WPost demonstrates how not to respond to Gosnell critiques, again

It's like drinking water from a fire hose. That's what processing all of the information coming out right now about either the trial of abortionist Kermit Gosnell or the problems with the media coverage of same is like. I have 600+ emails in my inbox to open and they keep coming. Many want to just talk about the media coverage but some are from reporters asking for help covering the story. It's very good news that reporters and editors are working to improve coverage of this story.

I've heard privately and publicly from major publications and media outlets, either linking to their work on the matter or telling me that they will be working on it.

The two big stories we have right now are the trial itself, which is ongoing, and the media coverage failures. These are separate issues. Someone asked on Twitter whether coverage of media failures count as Gosnell coverage. It's an excellent point. Even though we're media critics here, and we live to discuss the media, our aim is improved coverage. I'd take one quality story on the Gosnell trial for every 100 mea culpas or defensive reactions for the media failures.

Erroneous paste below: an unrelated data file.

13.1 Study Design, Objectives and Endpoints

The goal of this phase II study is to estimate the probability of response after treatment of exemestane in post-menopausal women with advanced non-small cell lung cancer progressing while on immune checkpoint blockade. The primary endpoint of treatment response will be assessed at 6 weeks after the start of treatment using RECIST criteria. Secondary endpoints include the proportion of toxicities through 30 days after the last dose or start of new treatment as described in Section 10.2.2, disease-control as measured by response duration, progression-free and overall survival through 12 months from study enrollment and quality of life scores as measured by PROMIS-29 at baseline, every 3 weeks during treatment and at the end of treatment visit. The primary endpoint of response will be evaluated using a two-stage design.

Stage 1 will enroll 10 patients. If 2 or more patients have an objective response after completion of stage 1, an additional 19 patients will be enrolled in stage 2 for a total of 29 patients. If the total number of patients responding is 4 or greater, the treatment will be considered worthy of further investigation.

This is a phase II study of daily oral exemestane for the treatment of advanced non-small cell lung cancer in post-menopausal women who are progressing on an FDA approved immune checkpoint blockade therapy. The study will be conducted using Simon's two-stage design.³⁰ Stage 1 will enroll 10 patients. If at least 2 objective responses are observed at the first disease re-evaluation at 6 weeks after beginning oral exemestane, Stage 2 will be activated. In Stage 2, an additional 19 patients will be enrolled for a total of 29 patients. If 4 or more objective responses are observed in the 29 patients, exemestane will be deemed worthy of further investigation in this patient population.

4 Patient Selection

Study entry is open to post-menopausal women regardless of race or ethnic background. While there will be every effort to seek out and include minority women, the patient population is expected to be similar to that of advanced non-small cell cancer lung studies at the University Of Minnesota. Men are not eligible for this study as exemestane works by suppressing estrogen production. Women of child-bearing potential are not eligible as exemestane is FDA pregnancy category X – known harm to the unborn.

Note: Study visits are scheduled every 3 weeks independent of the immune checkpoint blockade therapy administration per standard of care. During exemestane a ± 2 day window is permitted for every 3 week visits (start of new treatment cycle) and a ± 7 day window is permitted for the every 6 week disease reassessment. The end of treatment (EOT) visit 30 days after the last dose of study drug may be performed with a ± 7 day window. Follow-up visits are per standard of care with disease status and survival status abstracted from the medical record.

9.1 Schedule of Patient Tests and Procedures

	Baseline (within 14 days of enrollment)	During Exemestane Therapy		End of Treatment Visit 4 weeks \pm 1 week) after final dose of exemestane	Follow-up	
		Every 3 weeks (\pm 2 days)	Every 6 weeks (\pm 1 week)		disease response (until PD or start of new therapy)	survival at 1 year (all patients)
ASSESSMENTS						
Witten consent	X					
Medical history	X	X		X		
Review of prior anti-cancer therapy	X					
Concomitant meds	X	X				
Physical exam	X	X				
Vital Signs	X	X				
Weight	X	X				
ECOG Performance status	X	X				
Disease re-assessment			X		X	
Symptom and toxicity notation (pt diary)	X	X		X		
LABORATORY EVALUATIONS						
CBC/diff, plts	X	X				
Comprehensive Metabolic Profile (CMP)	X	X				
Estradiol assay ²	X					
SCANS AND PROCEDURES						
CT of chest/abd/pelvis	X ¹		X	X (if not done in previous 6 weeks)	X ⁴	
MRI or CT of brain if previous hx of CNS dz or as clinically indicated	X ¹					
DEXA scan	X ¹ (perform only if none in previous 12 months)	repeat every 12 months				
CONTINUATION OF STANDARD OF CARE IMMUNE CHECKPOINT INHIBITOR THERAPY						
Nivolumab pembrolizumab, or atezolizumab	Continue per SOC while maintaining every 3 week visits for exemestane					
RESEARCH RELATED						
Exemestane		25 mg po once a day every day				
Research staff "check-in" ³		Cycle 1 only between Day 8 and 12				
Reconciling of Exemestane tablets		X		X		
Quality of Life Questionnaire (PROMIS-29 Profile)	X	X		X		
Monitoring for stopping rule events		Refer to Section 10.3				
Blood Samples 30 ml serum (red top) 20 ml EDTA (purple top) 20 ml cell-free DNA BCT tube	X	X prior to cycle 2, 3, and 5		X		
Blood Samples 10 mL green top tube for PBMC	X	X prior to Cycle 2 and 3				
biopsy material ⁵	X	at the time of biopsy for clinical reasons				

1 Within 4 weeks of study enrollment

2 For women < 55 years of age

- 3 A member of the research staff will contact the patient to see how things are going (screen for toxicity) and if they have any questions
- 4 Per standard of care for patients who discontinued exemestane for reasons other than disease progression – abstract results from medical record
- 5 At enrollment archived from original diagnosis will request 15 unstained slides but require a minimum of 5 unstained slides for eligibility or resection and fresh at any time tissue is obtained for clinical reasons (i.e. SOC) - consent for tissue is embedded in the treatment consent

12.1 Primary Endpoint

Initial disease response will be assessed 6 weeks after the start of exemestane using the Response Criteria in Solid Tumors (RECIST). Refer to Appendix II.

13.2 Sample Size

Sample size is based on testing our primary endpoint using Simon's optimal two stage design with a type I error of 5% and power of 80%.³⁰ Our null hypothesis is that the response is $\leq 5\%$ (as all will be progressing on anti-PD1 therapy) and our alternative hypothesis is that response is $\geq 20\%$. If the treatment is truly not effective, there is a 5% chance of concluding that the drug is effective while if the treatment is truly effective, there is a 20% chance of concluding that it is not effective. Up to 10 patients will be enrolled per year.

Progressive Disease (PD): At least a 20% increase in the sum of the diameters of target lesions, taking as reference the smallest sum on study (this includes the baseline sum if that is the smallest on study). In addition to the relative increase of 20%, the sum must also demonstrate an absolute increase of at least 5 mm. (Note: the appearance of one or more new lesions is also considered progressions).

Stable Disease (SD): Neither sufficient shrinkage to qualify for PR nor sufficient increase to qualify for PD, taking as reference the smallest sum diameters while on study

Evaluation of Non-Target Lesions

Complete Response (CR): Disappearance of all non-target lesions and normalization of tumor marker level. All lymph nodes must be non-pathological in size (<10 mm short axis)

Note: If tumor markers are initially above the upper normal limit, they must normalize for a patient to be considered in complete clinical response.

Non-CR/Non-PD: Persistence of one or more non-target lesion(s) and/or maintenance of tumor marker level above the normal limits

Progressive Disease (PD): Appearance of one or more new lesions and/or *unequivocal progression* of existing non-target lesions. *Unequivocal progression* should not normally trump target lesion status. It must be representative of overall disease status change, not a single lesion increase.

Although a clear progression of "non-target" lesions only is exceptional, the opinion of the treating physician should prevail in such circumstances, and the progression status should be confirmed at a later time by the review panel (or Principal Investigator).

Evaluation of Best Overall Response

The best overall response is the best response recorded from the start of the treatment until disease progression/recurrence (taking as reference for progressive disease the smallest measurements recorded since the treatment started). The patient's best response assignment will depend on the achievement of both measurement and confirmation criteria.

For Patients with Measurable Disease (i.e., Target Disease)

As I said to USA Today:

Mollie Hemingway, who writes about religion and the media in a blog called "Get Religion," said the USA TODAY column brought to the forefront something religious groups, conservatives and abortion opponents had talked about for months. "But they have a limited audience," she says. Powers' column "revealed to a whole new audience what the media had been hiding from them."

Hemingway cautions against conspiracy theories. But, she says, journalists need to figure out how to avoid repeating similar mistakes.

"We have a lot of catchup to do," she says. We have to cover this (trial) well, cover it prominently, and we have to restore trust with our readers."

The best way to restore trust is to simply cover the story. I hope to see more of that basic news coverage in the days, weeks and months to come. The piece at the top of this post by CBS News this morning is a fantastic start.

But if we're going to write the navel-gazing pieces, we can't rewrite history, react defensively or ignore reality. Sadly, that's what Paul Farhi does in his very odd defense of the Washington Post's coverage failures "Is media bias to blame for lack of Gosnell coverage? Or something far more banal?"